Capable of carrying 132 guests, Silver Explorer left Kangerlussuaq, Greenland on August 9 and arrived in Nome, Alaska on September 1. During that time, she covered nearly 3,500 nautical miles on a route once imagined to be the Holy Grail of trade between Europe and Asia, then an un-navigable passage. After numerous failed expeditions to find a route through the Passage – including Sir John Franklin’s ill-fated 1845 expedition – Norwegian polar explorer Roald Amundsen became the first man to sail the passage, traversing it over three years between 1903 and 1906. Amundsen would, interestingly enough, also go on to beat Robert Falcon Scott’s British Antarctic Expedition to the South Pole in the winter of 1911.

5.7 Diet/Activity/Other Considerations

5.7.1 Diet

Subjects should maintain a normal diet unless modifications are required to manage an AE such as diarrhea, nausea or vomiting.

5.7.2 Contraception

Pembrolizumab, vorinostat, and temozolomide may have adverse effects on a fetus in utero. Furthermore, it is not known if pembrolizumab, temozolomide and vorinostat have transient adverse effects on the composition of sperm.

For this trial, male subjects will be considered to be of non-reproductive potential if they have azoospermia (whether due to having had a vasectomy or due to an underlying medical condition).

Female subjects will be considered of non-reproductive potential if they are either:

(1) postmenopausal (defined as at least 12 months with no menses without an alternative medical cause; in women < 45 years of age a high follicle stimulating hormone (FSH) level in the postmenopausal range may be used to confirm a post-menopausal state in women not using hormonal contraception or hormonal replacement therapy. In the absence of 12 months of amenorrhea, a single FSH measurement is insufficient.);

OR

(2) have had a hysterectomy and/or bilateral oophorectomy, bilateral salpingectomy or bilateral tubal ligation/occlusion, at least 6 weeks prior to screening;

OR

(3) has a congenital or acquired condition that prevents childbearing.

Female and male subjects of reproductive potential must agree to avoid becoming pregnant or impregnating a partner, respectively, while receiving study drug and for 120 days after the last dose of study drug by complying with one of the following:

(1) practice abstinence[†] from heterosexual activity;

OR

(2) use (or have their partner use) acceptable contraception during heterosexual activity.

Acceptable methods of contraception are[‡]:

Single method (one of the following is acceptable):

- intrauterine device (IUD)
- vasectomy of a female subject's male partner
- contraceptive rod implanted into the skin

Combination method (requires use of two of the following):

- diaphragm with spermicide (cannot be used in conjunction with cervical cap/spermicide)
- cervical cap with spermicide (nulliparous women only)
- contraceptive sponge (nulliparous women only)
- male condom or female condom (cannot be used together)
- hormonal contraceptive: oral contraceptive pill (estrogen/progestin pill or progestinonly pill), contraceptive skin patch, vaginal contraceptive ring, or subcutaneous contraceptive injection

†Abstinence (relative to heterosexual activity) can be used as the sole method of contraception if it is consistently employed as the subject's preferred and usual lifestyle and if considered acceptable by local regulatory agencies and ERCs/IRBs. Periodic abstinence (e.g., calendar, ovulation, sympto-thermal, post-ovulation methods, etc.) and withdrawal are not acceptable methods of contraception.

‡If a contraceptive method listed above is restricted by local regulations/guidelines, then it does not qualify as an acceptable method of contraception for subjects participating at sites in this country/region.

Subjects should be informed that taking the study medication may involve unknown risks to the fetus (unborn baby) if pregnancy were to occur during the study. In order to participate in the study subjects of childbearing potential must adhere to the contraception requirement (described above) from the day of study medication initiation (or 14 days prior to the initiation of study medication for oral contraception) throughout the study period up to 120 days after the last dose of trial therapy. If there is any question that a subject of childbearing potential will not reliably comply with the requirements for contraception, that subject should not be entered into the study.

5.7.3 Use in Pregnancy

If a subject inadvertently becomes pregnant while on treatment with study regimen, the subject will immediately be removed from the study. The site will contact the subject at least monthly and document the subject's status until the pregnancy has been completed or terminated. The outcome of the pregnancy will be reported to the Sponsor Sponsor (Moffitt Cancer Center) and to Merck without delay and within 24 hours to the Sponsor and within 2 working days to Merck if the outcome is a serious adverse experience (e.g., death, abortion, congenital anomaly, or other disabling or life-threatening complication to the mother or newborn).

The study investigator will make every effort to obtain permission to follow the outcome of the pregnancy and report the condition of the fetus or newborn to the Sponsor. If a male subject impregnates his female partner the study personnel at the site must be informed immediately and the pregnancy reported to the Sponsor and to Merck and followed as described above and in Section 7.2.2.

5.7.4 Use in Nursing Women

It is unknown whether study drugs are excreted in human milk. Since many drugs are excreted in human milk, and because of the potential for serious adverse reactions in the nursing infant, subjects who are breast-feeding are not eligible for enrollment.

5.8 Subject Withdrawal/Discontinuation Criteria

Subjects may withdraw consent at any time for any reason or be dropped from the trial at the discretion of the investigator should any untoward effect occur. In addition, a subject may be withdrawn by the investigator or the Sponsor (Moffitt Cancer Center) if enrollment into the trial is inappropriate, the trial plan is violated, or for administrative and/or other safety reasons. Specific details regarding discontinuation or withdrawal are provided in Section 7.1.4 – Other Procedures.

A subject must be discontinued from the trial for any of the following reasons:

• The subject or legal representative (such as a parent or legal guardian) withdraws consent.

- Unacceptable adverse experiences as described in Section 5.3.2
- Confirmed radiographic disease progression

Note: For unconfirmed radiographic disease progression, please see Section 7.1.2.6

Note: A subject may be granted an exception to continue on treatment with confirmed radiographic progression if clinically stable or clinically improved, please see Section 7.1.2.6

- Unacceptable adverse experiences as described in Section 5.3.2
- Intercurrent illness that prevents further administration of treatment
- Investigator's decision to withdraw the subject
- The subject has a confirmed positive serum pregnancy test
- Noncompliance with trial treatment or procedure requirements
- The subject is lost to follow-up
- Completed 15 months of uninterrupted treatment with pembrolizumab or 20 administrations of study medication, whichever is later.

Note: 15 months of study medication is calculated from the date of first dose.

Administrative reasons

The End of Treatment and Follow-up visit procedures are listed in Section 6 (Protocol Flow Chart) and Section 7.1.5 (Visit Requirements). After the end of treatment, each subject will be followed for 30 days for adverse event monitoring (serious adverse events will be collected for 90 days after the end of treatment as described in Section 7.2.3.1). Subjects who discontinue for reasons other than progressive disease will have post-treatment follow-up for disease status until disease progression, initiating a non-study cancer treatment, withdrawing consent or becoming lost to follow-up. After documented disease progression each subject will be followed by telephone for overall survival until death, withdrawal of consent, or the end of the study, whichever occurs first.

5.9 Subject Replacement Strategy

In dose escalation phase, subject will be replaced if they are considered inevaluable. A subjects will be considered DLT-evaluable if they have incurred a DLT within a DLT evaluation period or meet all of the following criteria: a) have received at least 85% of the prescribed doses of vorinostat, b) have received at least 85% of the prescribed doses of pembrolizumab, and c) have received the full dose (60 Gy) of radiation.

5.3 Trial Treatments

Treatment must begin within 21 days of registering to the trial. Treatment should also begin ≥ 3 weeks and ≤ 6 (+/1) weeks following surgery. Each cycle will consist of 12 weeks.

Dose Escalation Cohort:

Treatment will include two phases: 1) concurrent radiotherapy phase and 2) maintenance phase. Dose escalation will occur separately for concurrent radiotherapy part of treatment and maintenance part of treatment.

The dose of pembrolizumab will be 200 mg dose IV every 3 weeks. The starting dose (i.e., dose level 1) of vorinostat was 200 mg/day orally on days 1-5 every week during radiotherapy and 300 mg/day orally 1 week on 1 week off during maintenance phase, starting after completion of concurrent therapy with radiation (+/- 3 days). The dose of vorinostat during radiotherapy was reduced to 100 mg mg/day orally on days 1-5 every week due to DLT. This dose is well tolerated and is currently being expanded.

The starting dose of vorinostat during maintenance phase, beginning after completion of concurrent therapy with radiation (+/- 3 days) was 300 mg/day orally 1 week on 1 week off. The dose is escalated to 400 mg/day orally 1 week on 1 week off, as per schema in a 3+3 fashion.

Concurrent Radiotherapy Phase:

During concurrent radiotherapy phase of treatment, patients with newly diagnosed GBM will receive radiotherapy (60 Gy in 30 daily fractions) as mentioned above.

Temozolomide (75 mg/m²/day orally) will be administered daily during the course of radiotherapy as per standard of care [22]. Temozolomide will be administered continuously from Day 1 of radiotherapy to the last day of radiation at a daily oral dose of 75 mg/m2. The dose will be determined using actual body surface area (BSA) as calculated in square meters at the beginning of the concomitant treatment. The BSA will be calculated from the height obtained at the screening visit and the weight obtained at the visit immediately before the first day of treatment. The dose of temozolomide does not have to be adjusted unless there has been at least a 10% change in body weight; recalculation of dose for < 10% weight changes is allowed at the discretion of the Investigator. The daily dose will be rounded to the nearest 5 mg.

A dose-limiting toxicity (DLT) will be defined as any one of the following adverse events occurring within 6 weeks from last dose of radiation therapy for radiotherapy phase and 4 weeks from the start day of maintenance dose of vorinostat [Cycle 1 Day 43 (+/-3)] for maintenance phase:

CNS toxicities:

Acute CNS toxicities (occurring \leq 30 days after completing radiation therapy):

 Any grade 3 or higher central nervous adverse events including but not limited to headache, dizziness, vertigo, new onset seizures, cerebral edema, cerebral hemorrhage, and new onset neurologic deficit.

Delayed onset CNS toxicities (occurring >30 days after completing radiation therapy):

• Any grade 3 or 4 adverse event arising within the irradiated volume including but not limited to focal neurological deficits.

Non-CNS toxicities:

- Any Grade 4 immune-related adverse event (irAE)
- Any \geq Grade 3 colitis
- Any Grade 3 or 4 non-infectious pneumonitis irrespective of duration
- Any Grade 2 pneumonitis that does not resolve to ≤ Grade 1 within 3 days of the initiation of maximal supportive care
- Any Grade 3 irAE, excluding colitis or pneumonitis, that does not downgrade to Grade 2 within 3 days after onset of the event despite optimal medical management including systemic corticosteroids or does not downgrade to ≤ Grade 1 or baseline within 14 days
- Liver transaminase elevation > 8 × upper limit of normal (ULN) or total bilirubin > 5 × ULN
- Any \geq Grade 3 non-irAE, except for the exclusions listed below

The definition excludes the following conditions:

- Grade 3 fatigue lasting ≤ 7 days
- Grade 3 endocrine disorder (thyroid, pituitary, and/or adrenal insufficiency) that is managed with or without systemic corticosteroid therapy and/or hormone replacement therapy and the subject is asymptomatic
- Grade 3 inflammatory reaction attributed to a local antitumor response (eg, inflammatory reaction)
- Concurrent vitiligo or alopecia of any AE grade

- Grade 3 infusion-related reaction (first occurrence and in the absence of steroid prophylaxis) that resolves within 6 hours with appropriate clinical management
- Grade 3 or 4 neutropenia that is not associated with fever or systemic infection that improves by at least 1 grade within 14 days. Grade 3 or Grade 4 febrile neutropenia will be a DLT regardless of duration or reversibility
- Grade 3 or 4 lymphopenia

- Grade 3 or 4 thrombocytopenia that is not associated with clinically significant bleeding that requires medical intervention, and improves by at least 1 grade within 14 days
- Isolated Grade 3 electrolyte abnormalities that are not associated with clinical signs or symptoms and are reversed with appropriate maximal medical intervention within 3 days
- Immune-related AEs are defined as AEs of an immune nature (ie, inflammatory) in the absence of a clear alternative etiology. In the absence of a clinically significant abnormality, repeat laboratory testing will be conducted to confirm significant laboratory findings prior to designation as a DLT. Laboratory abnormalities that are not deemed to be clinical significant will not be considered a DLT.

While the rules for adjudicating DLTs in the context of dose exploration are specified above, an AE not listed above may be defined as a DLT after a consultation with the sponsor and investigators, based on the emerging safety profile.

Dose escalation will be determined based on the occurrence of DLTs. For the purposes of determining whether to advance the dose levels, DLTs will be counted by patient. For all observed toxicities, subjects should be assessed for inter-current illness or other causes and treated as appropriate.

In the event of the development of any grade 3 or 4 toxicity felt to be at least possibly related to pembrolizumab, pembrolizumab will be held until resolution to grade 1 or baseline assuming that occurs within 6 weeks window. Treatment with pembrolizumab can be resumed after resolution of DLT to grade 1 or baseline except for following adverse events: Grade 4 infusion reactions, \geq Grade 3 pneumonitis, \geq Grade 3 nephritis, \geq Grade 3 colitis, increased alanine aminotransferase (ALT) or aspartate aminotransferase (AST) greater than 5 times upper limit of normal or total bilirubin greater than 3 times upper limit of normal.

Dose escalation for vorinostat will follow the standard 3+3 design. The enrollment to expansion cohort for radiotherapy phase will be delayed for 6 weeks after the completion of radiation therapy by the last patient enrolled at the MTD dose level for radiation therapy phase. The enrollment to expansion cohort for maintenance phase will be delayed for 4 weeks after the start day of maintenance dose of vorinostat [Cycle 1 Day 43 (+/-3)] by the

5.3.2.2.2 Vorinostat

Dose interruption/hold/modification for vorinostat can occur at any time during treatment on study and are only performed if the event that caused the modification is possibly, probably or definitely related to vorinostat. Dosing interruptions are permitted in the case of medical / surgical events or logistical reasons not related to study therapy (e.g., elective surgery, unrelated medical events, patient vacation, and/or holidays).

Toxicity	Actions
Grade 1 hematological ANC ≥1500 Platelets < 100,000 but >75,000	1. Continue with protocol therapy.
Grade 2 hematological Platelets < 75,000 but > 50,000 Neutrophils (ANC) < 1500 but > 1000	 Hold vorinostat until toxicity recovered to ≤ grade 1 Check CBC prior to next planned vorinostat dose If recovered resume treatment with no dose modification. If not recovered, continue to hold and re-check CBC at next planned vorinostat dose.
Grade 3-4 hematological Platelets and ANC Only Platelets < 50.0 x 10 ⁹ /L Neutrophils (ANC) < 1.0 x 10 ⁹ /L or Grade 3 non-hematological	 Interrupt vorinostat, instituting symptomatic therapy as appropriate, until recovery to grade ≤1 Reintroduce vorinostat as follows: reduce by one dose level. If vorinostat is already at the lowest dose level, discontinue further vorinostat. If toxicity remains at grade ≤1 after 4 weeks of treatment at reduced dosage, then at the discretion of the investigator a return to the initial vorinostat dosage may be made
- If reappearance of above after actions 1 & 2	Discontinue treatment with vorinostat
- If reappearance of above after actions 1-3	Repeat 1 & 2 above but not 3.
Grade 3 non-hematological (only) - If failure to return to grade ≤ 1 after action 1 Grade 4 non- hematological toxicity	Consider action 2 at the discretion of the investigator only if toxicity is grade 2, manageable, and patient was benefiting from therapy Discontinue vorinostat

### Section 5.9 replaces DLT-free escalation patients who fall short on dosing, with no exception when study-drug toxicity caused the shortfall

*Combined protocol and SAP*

“Sailing the Northwest Passage is an experience reserved for true adventurers and dedicated explorers,” said Conrad Combrink, Silversea’s director of expedition planning and strategic development. “We are honored to know that what was once an unfulfilled dream for such renowned explorers as Captain James Cook, Henry Hudson, and many others, is now a successful chapter in the history of Silversea Expeditions.”
If you don’t know much about the Northwest Passage, here’s why this is so cool: the passage isn’t really a passage at all, but a constantly-shifting sea of ice intermingled with small islands, archipelagos, and uncharted rock formations that make up much of Arctic Canada. The first cruise ship didn’t transit the passage until 1984, and only a handful of specialized, ice-strengthened ships typically do so each year.
For many travelers, transiting the Northwest Passage is the ultimate bucket list destination, beating even Antarctica and Fa
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